The majority of my moving image work has been characterised by the live performance in real time of either a whole work, for the older pieces, or its constituent parts with more complex and longer pieces. This live process was central to my fundamental concerns as an artist working with this medium. The rationale is explained elsewhere on this website.
In this section are recordings of live performances of VAMP – Video And Music Performers – for audiences involving one or two people on video and one to four people on electronically processed musical instruments.
VAMP evolved in the late Seventies from the live performance style developed earlier in the decade between myself and Simon Desorgher coupled with the development in1975/76 of the Videokalos Colour Synthesiser
This allowed us to stage part-structured, part-improvised performances using video in a unique mode at that time – certainly the first travelling video performances in Europe, and possibly anywhere in the world.
The very first performance was at a little venue in the Elephant and Castle area of London called Intergalactic Arts, long since consigned to historical space/time . . . . and unrecorded as my only video recorder was used as a play-in source . . . .
The oldest recording here is from a performance at the Institute of Contemporary Arts (ICA) in London in 1979 as part of their Musica series. Performers were myself and Richard Monkhouse playing video instruments with Simon Desorgher, Lawrence Casserley, Barry Guy and Roger Heaton on musical instruments and electronics. All the performers had live feedback in real time of ones another’s outputs, visual and aural, so could improvise and adjust their performance together.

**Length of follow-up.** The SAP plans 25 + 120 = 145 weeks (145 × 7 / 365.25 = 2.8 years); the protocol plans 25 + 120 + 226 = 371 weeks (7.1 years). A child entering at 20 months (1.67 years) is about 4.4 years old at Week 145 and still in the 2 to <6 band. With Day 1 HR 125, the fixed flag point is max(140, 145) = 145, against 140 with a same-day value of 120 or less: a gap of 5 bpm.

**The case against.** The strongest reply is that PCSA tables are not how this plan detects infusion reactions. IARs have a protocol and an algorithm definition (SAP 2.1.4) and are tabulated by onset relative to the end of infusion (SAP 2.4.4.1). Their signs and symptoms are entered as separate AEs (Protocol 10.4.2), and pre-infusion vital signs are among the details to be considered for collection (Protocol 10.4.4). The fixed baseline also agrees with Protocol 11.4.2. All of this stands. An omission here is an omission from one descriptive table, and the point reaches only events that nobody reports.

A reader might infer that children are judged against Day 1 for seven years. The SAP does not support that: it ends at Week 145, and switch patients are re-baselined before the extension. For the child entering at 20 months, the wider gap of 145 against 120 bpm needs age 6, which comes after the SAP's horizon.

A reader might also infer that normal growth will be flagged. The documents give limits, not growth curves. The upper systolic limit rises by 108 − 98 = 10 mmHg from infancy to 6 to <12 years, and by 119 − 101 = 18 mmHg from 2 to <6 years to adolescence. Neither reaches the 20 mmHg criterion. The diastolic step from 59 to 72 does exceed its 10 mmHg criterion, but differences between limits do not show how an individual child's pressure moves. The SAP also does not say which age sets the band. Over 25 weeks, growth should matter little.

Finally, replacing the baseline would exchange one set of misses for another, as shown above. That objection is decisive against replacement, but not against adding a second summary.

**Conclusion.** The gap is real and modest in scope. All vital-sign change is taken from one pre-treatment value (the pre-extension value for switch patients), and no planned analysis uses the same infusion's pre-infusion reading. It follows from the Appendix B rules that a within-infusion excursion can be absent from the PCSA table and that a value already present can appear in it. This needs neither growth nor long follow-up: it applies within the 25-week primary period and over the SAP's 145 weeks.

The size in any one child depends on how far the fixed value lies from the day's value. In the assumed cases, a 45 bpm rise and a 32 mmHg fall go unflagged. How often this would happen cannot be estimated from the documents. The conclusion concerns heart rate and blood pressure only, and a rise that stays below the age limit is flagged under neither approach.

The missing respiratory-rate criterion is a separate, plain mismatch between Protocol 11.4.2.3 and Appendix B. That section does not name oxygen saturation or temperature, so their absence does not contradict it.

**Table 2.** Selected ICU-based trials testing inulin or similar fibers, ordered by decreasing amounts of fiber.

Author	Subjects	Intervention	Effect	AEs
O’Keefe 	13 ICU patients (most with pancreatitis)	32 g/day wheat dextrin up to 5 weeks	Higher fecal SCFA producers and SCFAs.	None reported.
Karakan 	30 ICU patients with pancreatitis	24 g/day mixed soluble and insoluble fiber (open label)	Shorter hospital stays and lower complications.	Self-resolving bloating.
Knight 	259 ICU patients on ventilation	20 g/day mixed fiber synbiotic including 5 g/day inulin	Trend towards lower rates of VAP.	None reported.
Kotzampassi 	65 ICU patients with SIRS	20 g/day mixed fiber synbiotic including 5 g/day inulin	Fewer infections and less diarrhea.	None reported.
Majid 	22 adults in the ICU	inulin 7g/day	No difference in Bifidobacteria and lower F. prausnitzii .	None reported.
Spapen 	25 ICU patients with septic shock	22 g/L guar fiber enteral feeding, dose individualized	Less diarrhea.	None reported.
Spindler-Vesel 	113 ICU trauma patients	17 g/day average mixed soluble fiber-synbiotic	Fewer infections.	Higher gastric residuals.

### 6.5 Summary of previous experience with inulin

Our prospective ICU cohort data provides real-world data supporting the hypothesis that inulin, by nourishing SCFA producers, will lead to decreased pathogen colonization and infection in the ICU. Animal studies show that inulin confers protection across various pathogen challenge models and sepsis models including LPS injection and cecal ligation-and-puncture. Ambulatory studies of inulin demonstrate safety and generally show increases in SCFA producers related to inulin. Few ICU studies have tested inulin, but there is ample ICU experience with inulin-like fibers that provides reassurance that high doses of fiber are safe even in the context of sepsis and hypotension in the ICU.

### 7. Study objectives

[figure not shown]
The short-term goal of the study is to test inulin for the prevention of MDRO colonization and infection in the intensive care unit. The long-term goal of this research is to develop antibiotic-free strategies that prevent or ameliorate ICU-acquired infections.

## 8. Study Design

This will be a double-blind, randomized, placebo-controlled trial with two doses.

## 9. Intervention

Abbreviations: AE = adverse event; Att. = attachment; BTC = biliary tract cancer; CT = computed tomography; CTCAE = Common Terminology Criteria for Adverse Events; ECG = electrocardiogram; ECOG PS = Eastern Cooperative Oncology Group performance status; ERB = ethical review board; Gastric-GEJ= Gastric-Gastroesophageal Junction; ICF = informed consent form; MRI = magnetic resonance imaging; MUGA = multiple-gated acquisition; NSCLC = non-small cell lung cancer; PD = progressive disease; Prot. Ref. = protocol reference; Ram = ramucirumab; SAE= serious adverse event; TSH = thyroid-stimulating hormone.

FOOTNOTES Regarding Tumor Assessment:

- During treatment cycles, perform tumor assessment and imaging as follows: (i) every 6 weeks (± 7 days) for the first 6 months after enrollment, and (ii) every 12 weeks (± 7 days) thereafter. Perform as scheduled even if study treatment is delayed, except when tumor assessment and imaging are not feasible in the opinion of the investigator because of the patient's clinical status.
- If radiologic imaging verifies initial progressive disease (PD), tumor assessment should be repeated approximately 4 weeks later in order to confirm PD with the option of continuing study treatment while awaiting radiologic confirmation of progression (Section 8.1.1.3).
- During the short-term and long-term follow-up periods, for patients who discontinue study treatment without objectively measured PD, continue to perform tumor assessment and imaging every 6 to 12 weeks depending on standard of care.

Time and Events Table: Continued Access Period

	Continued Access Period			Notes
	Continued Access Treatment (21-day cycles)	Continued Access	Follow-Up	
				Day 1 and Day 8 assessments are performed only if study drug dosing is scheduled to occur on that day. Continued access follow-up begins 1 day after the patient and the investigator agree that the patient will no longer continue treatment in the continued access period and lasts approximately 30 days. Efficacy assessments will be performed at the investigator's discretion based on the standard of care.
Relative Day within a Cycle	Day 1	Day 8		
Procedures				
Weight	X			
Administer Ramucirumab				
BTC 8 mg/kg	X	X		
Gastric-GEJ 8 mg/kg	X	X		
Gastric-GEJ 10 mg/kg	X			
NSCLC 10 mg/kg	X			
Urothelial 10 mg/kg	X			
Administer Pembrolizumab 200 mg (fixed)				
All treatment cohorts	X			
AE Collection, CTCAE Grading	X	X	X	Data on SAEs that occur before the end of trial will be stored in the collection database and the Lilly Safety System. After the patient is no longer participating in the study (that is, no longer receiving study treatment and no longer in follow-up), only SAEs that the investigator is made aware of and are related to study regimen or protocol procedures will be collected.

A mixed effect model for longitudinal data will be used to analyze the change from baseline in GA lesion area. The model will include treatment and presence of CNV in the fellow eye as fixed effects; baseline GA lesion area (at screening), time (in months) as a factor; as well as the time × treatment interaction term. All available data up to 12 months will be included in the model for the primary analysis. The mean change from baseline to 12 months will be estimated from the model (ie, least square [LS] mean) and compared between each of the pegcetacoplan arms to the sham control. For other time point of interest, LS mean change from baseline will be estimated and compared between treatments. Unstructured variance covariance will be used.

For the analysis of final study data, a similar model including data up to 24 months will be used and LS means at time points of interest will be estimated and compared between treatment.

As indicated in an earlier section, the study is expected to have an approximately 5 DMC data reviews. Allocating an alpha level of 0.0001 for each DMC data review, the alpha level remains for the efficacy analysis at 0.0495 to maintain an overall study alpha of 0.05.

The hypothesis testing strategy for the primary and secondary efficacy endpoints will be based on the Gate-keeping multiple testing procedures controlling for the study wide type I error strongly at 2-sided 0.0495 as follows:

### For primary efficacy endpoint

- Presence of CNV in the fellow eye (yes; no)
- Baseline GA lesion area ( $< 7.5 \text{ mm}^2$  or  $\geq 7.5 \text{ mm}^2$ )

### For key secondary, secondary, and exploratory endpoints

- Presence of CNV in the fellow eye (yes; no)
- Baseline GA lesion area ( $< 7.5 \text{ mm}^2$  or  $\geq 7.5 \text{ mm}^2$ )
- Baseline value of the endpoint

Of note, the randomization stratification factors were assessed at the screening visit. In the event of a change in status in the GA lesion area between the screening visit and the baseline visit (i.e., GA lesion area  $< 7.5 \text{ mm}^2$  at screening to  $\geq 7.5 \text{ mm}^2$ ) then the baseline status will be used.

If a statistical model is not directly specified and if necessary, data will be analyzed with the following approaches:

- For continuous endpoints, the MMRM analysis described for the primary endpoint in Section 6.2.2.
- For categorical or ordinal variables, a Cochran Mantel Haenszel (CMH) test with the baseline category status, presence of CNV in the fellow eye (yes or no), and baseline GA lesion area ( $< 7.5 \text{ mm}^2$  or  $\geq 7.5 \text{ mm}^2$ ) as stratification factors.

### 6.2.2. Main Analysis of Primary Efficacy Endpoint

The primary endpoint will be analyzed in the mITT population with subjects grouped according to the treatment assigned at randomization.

The second recording is from a “retrospective VAMP performance” associated with an “analogue” video show at Tate Britain in 2006, curated by Chris Meigh-Andrews. We all got out our old analogue equipment from our lofts and put on a projected performance in the Duveen Gallery. This piece just had myself on video and Simon Desorgher on flute and electronics, and is visually based around a simple feedback loop performed and processed through the Videokalos Synthesiser.
The more recent Colourscape performance in 2008 was different, as Gaia II was a music piece composed by Barry Guy and scored for improvised double bass and other instruments. With Barry on double bass himself, I did a live improvised video visual interpretation for the audience present, who were queuing outside and/or moving around the installation and not necessarily seeing the music performers directly.